1. Excellent response Senga. I’ve also had times when the Internet has gone down and have found that the students have used their time much more efficiently using print sources. Yes we continue to need a variety of sources, but our buying of non-fiction is now more focussed on the curriculum and the buying plan.


    1. I think this makes an excellent case – and we all have our own stories – as to why there should be an integrated approach to teaching information literacy skills in all schools ….. I feel another blog post coming on!!


  2. I completely agree Senga. I had a similar situation last week where the internet went down and I ended up teaching Astronomy to a year 7 class when the teacher could not be found. Fortunately I had the encyclopedias you suggested and had resourced the 520s over the last 5 years. The girls were great and just got on with it and learnt how to use books (perish the thought) effectively completing their tasks with 5 minutes to spare. The Internet had come back on in the meantime so we goggle squared the planets to compare and contrast the information they had found in the books against the Internet information.

    At my interview for my current job 6 years ago I was asked what my first purchase would be if I got the job. I said a new set of encyclopedias knowing that the current ones were very old. Asked why, I replied that after 18 girls had taken up places at the computers the 19th girl wanting information would need text resources.

    My comment would be that computers are not infinite, most schools do not have enough to meet the information needs of their students and until everybody has access to online resources when they need them non-fiction most definitely has and will continue to have great value.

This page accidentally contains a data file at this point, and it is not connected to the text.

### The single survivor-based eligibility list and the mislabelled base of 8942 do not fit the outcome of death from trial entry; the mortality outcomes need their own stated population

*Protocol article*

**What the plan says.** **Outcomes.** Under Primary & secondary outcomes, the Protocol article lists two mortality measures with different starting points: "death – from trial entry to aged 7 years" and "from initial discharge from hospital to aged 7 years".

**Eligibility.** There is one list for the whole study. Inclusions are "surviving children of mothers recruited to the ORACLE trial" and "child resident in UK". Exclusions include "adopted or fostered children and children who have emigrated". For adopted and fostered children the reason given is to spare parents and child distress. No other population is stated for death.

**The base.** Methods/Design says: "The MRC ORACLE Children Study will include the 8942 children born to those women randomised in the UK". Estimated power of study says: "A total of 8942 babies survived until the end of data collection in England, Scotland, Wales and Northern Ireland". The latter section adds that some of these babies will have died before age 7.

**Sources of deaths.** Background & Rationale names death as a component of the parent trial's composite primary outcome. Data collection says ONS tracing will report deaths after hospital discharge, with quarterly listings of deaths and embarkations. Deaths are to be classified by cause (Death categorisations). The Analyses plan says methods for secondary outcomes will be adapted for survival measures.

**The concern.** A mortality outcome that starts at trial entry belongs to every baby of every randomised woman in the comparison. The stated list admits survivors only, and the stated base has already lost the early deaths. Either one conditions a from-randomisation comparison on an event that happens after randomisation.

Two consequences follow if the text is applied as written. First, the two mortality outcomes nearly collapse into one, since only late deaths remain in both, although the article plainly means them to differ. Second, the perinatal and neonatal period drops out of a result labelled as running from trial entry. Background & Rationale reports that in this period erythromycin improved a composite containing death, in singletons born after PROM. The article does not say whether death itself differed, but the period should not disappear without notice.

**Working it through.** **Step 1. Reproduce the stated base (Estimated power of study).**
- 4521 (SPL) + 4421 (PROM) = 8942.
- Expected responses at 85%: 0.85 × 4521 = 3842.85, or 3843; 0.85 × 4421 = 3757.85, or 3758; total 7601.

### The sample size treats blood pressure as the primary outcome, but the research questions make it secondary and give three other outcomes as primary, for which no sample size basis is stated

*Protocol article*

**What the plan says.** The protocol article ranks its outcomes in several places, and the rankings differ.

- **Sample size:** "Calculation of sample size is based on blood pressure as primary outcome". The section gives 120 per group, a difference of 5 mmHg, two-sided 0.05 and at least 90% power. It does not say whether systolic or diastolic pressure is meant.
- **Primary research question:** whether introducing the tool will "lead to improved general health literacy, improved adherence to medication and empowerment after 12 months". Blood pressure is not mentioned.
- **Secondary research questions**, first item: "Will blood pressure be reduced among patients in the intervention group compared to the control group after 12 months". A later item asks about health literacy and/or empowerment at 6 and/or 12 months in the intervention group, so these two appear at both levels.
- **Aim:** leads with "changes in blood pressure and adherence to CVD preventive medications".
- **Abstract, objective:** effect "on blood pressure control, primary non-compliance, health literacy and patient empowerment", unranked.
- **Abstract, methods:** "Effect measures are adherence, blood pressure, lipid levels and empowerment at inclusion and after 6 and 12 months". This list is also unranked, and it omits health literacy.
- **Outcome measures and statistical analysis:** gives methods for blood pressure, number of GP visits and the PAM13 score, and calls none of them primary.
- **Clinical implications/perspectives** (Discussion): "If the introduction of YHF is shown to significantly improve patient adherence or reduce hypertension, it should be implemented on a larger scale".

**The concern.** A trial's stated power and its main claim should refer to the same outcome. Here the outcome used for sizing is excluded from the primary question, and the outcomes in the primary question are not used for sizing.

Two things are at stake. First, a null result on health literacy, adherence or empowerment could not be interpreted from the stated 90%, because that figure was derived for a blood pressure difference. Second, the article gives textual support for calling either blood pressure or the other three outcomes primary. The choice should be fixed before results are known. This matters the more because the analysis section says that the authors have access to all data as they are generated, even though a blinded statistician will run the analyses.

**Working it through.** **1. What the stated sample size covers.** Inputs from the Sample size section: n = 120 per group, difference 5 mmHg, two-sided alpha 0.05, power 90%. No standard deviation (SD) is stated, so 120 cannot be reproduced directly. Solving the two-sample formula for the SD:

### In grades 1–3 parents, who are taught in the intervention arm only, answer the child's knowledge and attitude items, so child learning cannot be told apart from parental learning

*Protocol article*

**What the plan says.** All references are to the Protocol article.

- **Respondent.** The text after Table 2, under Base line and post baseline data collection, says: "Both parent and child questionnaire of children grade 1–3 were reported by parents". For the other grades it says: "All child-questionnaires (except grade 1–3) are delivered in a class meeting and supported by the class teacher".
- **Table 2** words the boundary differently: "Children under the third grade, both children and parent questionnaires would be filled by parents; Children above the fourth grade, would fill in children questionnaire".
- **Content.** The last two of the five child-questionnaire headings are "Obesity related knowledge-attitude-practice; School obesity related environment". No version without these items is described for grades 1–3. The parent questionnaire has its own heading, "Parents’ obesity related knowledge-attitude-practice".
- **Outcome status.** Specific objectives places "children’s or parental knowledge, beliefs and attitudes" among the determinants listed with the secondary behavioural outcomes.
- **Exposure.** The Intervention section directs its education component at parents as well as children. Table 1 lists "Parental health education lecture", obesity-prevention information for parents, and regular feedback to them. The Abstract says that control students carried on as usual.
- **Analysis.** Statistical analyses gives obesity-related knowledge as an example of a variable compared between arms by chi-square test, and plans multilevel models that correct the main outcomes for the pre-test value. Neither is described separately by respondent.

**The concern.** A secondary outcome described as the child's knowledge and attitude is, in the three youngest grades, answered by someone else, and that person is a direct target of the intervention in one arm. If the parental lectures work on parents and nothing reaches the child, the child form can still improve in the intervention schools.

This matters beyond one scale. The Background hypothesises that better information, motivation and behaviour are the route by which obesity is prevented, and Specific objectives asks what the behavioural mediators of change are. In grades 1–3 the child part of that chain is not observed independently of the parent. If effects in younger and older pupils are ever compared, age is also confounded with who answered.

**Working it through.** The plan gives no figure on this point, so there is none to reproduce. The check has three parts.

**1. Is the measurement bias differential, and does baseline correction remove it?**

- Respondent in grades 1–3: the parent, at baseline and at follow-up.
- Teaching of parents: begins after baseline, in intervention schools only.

Well said.


  3. Excellent post, Senga. I agree that the challenge lies both in finding and making the resources available in all formats, and more particularly in working with staff and students to ensure that they understand the place of each in their research. Success for students in research is often more assured in the ‘known’ environment of print – because we have put so much thought and effort into the selection process to ensure that success. How often have we seen kids totally surprised by how effective it can be to use a ‘book’!


    1. Now the challenge is to have good concrete examples in our librarian toolboxes to demonstrate to our teaching colleagues why this is still so important! With all the talk of laptops for every student the emphasis could we shift completely away from teaching the skills of using contents pages, indexes, glossaries and timelines. Maybe we need to compile a list of reasons why more often than not, at the beginning of a research task “Book is Best”


  4. Thanks Senga, good food for thought.
    I love my non-fiction section but have to make the effort to sell it on
    a regular basis. Last week I had a class in to use the computers, one
    of the students asked if he could look in books and the teacher said ‘no
    we are here to use the internet’ he must have realized as he was saying
    it how wrong it sounded so he turned to me and said ‘maybe if Mrs Salter
    can find anything’. Luckily I was up for the challenge!
    My biggest difficulty is being ambushed with a topic I have little info
    on, if only they would give me the time to get books from National
    Library and the local public. I can’t help them if they don’t plan
    ahead, which unfortunately happens too often. This is where the
    internet can get the upper hand, because you will always find something,
    even if it isn’t appropriate, helpful or even useful.
    I’m glad you blogged on the topic, last week on list serve it seemed
    like non-fiction sections were on their way out, but not in my library.
    Lisa Salter


    1. Your last point is precisely why it is good to have these conversations. It would be a tragedy if school librarians, due to isolation and pressure from within, feel compelled to eliminate their non-fiction collections, Let’s carry on sharing the good practice ideas and discussing those big issues. Brainstorming and collaborating is power!


  5. It has less to do with whether the ‘Net is up or down, and more to do with a range of resources, allowing different skills and viewpoints. Plus I find the ‘Net is sometimes very superficial – non-fiction books often give a more in-depth viewpoint. Keep them on the shelves – and keep bringing in new ones!